Photo Credits for this post: Stockvault.net
In my first post, I really just wanted to give an overview of my current student loans and maybe that was actually more for myself as opposed to you – the readers of this blog. Well, now I am going to tell you a little bit (maybe a lot of bit) about myself.
I’m currently 23 years old, recently graduated from school last May. I currently live in the Northeast, and I will admit that the cost of living does suck here. I’m quickly approaching my first full year of working full time post-graduation! Time definitely flies…when you’re having
fun…when you’re paying off loans. Ha ha – the complete opposite in reality, but don’t get me wrong – it’s not like I don’t stay positive. I try to remain optimistic and enjoy myself as much as possible.
Back to my story…upon graduating, I had already accepted a job offer near my home for $50,000 annual base salary. I was very excited, as I know the job market has been really rough. I attended a private university with a good reputation, I had received a large amount of merit-based scholarships and compared to the few state schools I had looked at offered me much less so the cost of attending was ‘only’ the difference of a few thousand, and I figured the school’s reputation would easily pay for that difference.
I may have ended up being right about school’s reputation, and I don’t regret my decision at all. I had a great time at college and it was a great experience. I do regret the amount of debt I have taken on, which probably could have been reduced by going to a community college for 2 years and then transferring to a state school for little to nothing.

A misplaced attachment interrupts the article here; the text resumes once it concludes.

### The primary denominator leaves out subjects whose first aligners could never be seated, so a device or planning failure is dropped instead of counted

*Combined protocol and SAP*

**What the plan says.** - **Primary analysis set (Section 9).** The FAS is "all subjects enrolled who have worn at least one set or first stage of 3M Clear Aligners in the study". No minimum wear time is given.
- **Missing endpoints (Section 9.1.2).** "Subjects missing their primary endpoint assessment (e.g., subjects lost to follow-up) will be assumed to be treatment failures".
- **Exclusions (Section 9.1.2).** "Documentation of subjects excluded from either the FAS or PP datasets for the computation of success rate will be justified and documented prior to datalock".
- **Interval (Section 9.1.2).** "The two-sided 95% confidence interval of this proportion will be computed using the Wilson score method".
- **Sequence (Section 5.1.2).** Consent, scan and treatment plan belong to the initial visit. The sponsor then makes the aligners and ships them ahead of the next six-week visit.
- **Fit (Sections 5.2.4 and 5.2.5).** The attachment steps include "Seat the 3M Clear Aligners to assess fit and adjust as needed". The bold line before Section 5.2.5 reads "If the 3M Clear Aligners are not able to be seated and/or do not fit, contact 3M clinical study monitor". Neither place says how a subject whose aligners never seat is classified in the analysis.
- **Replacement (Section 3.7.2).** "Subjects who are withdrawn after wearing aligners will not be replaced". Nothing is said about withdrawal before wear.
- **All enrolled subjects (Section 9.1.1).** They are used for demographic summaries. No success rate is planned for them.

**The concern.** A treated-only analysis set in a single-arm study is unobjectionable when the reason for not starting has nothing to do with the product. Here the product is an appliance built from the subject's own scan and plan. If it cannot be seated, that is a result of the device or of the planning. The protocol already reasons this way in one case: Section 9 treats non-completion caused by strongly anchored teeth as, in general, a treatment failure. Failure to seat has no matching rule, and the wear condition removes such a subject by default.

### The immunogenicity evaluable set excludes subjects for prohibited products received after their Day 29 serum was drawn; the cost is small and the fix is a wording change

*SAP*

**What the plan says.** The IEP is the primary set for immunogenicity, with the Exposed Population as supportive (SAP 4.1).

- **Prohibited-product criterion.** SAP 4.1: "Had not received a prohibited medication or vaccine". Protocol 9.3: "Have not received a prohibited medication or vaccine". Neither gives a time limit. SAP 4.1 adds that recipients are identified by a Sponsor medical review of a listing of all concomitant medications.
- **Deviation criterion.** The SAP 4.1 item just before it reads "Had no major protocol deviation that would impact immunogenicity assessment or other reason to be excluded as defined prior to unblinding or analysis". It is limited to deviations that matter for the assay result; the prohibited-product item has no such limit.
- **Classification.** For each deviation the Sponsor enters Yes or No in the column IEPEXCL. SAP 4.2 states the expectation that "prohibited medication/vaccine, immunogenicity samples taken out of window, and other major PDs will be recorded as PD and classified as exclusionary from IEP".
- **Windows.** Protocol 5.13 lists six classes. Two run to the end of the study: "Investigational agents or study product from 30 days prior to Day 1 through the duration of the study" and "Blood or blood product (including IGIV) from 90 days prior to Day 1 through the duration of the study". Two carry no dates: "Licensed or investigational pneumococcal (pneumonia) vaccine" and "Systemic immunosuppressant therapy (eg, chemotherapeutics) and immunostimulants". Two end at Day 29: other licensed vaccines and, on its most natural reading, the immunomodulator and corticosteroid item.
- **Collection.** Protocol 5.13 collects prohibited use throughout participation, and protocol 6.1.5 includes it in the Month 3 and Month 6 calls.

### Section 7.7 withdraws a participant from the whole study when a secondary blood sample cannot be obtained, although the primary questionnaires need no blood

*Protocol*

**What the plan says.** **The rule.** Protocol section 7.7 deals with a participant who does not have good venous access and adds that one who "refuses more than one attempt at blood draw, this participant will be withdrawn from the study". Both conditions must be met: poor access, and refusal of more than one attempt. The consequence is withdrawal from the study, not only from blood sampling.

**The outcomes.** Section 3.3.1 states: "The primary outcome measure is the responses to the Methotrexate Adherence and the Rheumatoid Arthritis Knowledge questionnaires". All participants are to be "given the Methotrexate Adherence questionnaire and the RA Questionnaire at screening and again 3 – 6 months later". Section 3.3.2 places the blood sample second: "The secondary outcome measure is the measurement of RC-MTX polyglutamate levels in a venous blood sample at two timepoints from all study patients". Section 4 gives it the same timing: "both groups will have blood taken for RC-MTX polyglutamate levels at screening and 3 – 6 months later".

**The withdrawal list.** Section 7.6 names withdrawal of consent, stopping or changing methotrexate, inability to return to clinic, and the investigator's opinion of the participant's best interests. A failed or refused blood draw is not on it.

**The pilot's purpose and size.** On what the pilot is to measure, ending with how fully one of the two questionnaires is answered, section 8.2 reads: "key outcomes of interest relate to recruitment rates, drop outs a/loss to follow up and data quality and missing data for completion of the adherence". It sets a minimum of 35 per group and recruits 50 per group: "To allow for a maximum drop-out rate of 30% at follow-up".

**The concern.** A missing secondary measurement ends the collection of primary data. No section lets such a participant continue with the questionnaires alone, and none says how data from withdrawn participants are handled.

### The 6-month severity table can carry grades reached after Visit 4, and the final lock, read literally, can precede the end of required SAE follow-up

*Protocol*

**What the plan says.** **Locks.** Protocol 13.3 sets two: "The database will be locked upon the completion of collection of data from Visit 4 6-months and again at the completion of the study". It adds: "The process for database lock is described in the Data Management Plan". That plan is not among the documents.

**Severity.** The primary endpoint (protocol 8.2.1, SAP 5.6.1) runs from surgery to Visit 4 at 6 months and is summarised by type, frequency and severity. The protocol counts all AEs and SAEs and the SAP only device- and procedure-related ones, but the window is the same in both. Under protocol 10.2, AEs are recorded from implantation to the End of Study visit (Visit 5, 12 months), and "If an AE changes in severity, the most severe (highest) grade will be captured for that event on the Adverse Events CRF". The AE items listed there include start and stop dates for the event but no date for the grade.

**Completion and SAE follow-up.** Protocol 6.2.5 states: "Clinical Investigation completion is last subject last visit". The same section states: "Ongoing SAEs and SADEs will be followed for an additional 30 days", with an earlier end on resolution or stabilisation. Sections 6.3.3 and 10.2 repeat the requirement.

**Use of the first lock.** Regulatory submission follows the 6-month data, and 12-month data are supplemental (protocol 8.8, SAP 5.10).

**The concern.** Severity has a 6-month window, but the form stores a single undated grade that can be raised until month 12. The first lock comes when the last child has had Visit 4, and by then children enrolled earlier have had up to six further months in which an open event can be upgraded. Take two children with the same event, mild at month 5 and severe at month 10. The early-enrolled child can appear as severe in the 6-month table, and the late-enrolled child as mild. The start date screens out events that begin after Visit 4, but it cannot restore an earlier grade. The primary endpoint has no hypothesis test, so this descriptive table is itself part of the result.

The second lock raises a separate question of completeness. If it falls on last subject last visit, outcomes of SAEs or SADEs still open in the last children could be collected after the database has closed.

I was one of those people that just assumed that you had to go to college, you had to get this debt and it just kind of disappears once you graduate and get a job. I just clicked through the loan application and signed my life away, not realizing the consequences. I had nobody to go to ask in my family, nobody had gone to college before me. I just pretended that the debt wasn’t there as I took out another loan for each year. I didn’t realize the absolute scale of all the money I was borrowing, or the amount of interest that would be piling up!
But I don’t like to dwell on past decisions, and now it’s time to execute my plan from where I’m currently at. I absolutely DID want to go to college, and I graduated with a degree with Technology in Business and I’m working at a great company with great people. I hope you will join me on my adventure as I work to eliminate this debt, and maybe we can even share some tips and advice with each other.
Where do I start? That’s a question I’ve been asking myself pretty often and one that I will be trying to tackle throughout the course of this blog. I have a huge amount of student debt, one that makes me cringe and nervous to look at as I make the payments for these loans. I’m hoping that you will be able to follow me along on this debt journey. Maybe we can learn a few things from each other and pay off our student loans together.